Immigration officials are carefully developing a regulation to implement Congress’ long-standing law against the admission of unskilled migrants who cannot afford to live in the United States, a top administration official said August 15.
“Everything we do is guided by the law, the law, that is all we’re doing … There is no nefarious intent or design” against migrants, said Francis Cissna, the director of U.S. Citizenship and Immigration Services, during a media event at the National Press Club.
“Like it not, that [law] has been on the books since the 1880s … [and] the term ‘public charge’ has been unchanged in all those years,” said Cissna, whose agency is part of the Department of Homeland Security.
Cissna spoke cautiously because his agency is under growing pressure from the progressives and business groups who oppose curbs on the arrival of migrants who depend on taxpayers to maintain a decent living standard in the United States.
The task of writing the public-charge regulation will be difficult, partly because Americans do not want to deny commonplace aid to immigrants, but also because the federal government has created a huge variety of financial aid programs which lie somewhere between income-tax rebates and welfare checks.
The in-between programs include taxpayer-funded healthcare, means-tested food stamps, job training and housing subsidies for adults, as well as free education, medical care and vaccines for children. Many of these aid programs have a lot of political support because they also are hidden subsidies for the many investors who create companies which can only earn profits if they pay poverty-level wages to employees.
This array of aid programs and hidden subsidies for investors also creates an incentive to demand more immigration of low-skilled people who can serve as taxpayer-funded workers, consumers, and renters.
In fact, a 2016 report by the pro-migration National Academies of Sciences admitted that each immigrant costs state and local taxpayers roughly $1,600 more per year than each immigrant generates in taxes. In total, the current annual net cost of first-generation immigrants — including the cost of educating their children — added up to $57.4 billion per year, much of which is paid by state and local taxpayers, and much of which is eventually scooped up by business, said the 2016 report.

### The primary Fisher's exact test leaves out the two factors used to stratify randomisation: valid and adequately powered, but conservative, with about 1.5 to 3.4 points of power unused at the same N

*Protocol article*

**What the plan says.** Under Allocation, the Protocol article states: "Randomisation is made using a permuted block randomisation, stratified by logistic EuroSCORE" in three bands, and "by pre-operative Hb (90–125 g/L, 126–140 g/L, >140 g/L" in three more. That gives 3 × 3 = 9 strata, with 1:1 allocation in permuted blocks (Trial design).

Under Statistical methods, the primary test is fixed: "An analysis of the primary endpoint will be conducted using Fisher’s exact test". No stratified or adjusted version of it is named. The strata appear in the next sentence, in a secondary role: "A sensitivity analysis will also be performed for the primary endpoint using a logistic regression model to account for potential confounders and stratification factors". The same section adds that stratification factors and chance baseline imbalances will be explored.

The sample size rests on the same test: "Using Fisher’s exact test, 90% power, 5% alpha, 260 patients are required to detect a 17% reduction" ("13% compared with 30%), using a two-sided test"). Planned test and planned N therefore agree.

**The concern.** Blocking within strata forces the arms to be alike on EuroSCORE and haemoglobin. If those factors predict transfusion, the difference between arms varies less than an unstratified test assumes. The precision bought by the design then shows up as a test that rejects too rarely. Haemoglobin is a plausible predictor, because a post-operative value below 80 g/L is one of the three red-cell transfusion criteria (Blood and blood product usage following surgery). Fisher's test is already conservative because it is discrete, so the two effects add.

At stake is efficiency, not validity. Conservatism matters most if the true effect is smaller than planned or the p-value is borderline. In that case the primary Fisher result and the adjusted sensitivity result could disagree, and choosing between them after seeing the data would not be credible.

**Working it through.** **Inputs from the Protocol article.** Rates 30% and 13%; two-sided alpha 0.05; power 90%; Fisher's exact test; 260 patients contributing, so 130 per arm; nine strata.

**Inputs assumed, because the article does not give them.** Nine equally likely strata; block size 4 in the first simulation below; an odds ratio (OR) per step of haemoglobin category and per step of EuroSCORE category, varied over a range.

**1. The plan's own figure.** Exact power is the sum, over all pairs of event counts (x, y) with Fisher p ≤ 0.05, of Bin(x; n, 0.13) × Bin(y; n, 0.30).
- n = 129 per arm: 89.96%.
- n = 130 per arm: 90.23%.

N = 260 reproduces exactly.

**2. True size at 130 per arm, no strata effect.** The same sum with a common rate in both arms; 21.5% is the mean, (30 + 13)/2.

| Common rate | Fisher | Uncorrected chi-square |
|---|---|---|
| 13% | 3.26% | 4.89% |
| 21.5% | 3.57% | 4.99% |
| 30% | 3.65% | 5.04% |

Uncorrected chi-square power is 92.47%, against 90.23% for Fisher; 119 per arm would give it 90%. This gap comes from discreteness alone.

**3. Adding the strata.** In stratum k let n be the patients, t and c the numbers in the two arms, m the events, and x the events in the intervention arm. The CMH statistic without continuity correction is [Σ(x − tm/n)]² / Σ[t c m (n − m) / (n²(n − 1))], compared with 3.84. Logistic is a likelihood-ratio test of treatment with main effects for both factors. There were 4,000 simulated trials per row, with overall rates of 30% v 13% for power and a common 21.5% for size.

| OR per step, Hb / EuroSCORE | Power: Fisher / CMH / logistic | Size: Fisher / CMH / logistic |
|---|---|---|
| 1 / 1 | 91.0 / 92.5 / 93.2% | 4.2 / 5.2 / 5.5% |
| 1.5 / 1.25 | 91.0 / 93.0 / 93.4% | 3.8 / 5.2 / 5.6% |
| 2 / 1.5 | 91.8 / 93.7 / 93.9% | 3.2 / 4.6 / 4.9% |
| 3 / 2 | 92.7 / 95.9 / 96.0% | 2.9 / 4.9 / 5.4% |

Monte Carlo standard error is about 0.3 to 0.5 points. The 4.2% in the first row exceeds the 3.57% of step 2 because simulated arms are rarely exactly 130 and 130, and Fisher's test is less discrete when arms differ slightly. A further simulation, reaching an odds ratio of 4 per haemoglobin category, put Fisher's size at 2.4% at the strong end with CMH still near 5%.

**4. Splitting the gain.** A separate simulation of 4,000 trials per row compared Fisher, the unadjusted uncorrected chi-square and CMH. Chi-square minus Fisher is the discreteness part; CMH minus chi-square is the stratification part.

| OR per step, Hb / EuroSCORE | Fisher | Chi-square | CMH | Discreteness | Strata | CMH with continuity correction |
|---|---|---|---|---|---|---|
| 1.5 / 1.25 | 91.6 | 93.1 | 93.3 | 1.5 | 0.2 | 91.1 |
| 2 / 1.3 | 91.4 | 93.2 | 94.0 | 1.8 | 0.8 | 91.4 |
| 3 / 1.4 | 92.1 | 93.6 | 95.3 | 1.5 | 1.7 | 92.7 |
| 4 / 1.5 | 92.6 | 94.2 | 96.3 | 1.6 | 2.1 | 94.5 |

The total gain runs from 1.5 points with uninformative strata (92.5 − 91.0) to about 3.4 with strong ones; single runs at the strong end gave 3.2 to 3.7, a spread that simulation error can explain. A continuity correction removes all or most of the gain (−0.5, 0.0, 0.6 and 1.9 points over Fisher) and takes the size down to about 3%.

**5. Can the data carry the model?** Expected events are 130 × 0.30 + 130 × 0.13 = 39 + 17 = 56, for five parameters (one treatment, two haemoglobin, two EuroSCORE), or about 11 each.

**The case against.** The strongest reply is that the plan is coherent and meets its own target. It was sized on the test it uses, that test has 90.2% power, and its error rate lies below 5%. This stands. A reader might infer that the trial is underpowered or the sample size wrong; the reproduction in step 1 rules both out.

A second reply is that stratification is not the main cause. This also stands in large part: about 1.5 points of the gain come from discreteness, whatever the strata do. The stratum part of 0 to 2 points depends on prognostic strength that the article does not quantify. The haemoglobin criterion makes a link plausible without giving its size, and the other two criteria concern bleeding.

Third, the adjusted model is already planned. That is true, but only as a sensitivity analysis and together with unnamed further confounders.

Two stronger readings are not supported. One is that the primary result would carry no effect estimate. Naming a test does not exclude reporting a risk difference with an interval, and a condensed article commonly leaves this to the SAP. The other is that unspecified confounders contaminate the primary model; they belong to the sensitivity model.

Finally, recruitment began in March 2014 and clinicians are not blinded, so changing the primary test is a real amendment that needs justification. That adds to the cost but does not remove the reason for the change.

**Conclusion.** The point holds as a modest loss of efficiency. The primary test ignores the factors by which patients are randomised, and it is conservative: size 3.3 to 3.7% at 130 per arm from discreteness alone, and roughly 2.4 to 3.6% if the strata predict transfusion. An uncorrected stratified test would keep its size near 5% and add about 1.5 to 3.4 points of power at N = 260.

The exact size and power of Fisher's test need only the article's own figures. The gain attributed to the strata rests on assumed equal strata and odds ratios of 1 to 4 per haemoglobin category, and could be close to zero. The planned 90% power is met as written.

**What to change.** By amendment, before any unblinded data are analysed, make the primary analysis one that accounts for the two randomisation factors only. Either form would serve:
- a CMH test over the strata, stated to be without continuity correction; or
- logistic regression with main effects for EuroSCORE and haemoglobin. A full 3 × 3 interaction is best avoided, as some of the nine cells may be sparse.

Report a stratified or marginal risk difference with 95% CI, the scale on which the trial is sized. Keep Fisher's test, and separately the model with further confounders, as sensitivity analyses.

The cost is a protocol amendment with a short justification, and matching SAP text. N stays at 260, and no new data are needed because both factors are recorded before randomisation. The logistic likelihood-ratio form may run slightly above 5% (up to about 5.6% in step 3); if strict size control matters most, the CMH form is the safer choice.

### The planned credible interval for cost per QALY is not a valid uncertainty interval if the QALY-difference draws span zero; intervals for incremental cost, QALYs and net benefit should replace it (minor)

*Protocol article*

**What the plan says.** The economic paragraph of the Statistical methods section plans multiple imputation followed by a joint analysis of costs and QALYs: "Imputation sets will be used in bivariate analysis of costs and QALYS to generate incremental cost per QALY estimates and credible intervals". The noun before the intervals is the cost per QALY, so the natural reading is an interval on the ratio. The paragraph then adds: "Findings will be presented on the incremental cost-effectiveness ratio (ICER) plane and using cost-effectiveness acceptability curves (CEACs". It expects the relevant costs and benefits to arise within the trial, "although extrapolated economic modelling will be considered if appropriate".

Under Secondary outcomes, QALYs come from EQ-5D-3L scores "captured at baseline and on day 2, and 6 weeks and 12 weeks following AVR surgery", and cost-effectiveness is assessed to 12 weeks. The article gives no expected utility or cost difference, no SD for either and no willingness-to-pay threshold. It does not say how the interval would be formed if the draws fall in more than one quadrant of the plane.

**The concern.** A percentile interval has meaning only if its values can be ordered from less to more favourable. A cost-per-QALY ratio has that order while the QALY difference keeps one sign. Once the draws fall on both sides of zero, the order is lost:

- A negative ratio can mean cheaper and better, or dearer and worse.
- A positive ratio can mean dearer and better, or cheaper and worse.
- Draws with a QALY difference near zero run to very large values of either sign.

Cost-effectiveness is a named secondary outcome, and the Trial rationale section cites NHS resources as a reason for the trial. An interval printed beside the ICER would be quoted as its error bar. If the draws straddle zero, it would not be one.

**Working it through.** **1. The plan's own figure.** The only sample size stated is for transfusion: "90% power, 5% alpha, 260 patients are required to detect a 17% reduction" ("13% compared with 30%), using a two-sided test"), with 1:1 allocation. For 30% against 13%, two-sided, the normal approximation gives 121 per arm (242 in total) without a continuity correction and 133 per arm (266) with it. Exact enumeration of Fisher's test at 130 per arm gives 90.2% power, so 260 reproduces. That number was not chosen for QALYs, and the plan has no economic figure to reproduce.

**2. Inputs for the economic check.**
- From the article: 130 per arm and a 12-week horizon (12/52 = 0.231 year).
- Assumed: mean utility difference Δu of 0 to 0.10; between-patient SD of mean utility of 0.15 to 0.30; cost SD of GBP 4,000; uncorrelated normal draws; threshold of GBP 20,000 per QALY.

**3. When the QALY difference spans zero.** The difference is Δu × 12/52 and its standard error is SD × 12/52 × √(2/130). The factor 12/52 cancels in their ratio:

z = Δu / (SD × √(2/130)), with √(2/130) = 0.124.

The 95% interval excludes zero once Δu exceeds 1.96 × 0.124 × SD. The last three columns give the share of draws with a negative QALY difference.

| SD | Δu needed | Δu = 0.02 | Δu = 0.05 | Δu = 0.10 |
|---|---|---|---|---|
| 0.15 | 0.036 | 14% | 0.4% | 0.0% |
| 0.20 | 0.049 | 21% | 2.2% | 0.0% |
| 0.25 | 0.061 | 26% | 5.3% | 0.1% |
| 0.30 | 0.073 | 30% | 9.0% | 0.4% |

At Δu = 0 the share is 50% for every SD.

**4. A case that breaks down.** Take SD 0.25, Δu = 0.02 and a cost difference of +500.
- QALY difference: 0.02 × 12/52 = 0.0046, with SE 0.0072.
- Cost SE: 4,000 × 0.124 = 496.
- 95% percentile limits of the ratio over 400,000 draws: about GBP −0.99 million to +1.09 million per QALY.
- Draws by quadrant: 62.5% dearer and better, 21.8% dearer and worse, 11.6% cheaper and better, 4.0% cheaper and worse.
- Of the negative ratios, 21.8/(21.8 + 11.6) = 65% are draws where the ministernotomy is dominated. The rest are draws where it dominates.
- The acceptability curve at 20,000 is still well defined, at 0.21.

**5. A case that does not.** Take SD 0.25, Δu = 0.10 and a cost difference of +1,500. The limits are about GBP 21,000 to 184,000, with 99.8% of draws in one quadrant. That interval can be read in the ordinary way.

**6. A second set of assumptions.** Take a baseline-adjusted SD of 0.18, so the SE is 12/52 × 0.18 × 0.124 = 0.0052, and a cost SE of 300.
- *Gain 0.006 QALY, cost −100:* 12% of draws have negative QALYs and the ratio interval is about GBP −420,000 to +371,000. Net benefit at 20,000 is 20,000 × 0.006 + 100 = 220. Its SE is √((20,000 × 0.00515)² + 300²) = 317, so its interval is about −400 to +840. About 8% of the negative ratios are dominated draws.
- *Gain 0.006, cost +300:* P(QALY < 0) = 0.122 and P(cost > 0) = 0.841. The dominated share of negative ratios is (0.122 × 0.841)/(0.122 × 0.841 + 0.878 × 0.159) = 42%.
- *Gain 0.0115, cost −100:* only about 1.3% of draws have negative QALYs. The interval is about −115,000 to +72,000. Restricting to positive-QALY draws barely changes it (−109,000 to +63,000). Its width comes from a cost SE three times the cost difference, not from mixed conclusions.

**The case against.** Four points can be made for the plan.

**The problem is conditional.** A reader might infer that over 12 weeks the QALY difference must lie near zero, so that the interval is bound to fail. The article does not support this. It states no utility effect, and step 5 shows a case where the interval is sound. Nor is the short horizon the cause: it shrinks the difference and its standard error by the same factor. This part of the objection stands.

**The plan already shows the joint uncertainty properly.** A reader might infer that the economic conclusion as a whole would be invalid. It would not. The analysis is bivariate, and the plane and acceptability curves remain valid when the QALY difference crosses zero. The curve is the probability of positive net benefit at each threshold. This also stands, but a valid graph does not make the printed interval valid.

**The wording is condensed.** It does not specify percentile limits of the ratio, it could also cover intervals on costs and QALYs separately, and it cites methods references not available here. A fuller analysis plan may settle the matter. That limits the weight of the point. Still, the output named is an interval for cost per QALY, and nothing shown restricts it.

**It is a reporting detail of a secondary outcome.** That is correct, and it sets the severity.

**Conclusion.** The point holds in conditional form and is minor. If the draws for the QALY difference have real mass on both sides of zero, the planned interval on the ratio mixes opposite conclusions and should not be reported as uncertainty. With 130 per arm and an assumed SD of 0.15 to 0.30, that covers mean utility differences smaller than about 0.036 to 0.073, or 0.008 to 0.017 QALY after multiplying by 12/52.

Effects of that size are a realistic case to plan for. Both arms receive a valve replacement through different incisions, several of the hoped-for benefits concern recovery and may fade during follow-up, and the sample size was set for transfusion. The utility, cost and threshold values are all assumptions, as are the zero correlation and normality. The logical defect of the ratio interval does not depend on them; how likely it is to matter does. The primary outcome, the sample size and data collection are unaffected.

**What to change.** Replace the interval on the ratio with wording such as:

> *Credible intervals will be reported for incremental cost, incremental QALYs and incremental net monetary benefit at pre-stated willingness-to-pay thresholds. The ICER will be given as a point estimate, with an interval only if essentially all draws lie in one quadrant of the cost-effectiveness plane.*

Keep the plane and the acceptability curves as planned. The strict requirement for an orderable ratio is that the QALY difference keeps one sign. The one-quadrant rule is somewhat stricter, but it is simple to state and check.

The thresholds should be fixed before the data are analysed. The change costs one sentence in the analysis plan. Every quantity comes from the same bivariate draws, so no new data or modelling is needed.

The per-immigrant cost is roughly equal to tax surplus paid by one native-born American, which ranges from $1,300 to $1,700, says the report, titled “The Economic and Fiscal Consequences of Immigration.”
A large proportion of people from Central America, from Muslim countries, and from chain-migration programs, lack skills or even English. Also, many people who arrive with some education find their home-country education standards are far below the levels needed to prosper alone in the United States.
USCIS’ website describes the public charge law:
Under Section 212(a)(4) of the Immigration and Nationality Act (INA), an individual seeking admission to the United States or seeking to adjust status to that of an individual lawfully admitted for permanent residence (green card) is inadmissible if the individual, “at the time of application for admission or adjustment of status, is likely at any time to become a public charge.” Public charge does not apply in naturalization proceedings. If an individual is inadmissible, admission to the United States or adjustment of status is not granted.